Undertaking an MBA most certainly helped when joining KPMG. Since beginning in my role it’s been a dichotomy – a huge and exciting challenge, but also incredibly tough to undertake projects with clients which are very much outside my comfort zone.
At KPMG I work alongside some remarkable people who most certainly help me to leverage almost everything I have learned in my MBA as the work can be quite diverse. It is an enthralling, enlightening and inspiring experience to dabble in the learning zone (situated between the comfort zone and panic zone).
My tip: Everyone always tells you to be yourself, so it’s important to know who you are and what drives you. Know your weaknesses but more importantly, know how to fix them.
Any advice for people who come from a non-business background and want to move into management consulting?
I’m against the saying ‘fake it until you make it’ and believe good manners and confidence will get you everywhere! Joining a new industry can be quite confronting so be willing to learn how a new organisation works even if it means re-learning. Do your best to understand how and where you can provide input to the team because you are important and your input helps develop the team culture.
My tip: If you’re going to commit to try something new, give people your time, it’s the greatest gift in life. Then once you’ve done that, listen to them; they’re just as important as you are.
Is the AGSM MBA your first Masters degree? Why did you decide to take an MBA?
Studying is a rewarding and enduring experience because you’re learning something new. The AGSM MBA Program is the second Masters degree I have done. I initially undertook a part-time personal training degree. The reward was teaching gym classes each week and knowing more about food, my body and how to find a balance than I am able to comprehend!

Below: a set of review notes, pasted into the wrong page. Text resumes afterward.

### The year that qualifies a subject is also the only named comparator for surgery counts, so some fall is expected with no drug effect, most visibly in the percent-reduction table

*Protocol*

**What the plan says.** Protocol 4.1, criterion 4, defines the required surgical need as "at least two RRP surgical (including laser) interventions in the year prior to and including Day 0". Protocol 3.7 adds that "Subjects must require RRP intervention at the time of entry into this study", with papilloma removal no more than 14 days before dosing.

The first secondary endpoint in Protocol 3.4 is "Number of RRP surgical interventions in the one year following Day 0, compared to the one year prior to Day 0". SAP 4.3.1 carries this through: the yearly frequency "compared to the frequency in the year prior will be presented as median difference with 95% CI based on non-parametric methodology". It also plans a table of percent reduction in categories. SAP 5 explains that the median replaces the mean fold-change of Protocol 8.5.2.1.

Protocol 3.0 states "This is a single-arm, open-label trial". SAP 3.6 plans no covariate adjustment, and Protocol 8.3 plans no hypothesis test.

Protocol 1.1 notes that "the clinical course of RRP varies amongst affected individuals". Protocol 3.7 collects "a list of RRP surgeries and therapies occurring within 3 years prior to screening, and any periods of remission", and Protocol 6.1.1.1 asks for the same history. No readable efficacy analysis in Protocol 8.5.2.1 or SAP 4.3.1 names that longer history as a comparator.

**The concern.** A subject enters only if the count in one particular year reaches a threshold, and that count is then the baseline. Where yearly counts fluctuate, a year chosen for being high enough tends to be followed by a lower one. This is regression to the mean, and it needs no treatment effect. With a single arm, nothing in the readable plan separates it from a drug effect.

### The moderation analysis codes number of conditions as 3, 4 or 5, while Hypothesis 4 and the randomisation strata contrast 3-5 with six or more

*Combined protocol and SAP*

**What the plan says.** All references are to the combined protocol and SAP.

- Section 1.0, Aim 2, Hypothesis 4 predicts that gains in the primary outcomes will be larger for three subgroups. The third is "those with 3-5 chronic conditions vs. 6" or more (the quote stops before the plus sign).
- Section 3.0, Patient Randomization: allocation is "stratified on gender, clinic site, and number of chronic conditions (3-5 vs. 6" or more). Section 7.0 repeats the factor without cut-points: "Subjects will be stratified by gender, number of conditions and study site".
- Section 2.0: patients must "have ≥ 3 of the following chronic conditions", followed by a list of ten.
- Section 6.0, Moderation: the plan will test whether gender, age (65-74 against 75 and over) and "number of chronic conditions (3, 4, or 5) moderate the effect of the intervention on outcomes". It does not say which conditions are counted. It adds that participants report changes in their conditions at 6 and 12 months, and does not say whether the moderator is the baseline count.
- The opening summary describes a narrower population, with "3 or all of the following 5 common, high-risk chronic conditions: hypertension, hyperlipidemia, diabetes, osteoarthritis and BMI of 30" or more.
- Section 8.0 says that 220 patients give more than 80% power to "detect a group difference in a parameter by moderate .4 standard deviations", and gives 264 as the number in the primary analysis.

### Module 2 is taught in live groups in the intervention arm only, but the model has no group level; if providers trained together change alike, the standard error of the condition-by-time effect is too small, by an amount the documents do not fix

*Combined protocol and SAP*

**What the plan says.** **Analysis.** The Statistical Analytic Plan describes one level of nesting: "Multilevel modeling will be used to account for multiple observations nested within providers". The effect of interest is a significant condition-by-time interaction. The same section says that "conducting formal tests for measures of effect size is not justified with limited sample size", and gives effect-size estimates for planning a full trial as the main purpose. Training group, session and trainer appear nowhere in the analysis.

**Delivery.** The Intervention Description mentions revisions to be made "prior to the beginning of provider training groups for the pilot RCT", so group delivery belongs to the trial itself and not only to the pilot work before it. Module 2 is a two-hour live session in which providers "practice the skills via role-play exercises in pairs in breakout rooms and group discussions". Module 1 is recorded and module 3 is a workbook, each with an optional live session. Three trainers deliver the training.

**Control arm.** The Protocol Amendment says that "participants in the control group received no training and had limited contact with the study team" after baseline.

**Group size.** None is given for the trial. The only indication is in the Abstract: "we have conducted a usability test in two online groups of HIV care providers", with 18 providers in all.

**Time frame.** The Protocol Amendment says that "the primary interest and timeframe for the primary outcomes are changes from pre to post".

I was 25 and working incredible hours in the Australian Federal Police when I enrolled in the AGSM MBA program because it dawned on me that I was responsible for creating and developing my own career path. The UNSW / AGSM Program is one of the leading MBA programs in Australia and its motto ‘Knowledge by Hand and Mind’ correlates with my thoughts on taking responsibility to use what you learn and apply it to reality to develop your skills.
The AGSM MBA has taught me to be just that. And whilst I failed my first unit I’ve learnt that studying isn’t about you, it’s about your family, because the impact on them is so great and finding a balance is tremendously difficult.
My tip: Before embarking on study, get the full support of your employer and family; they will be your rock.
Tip two: Motion creates emotion, get into a daily fitness routine before embarking on study. It will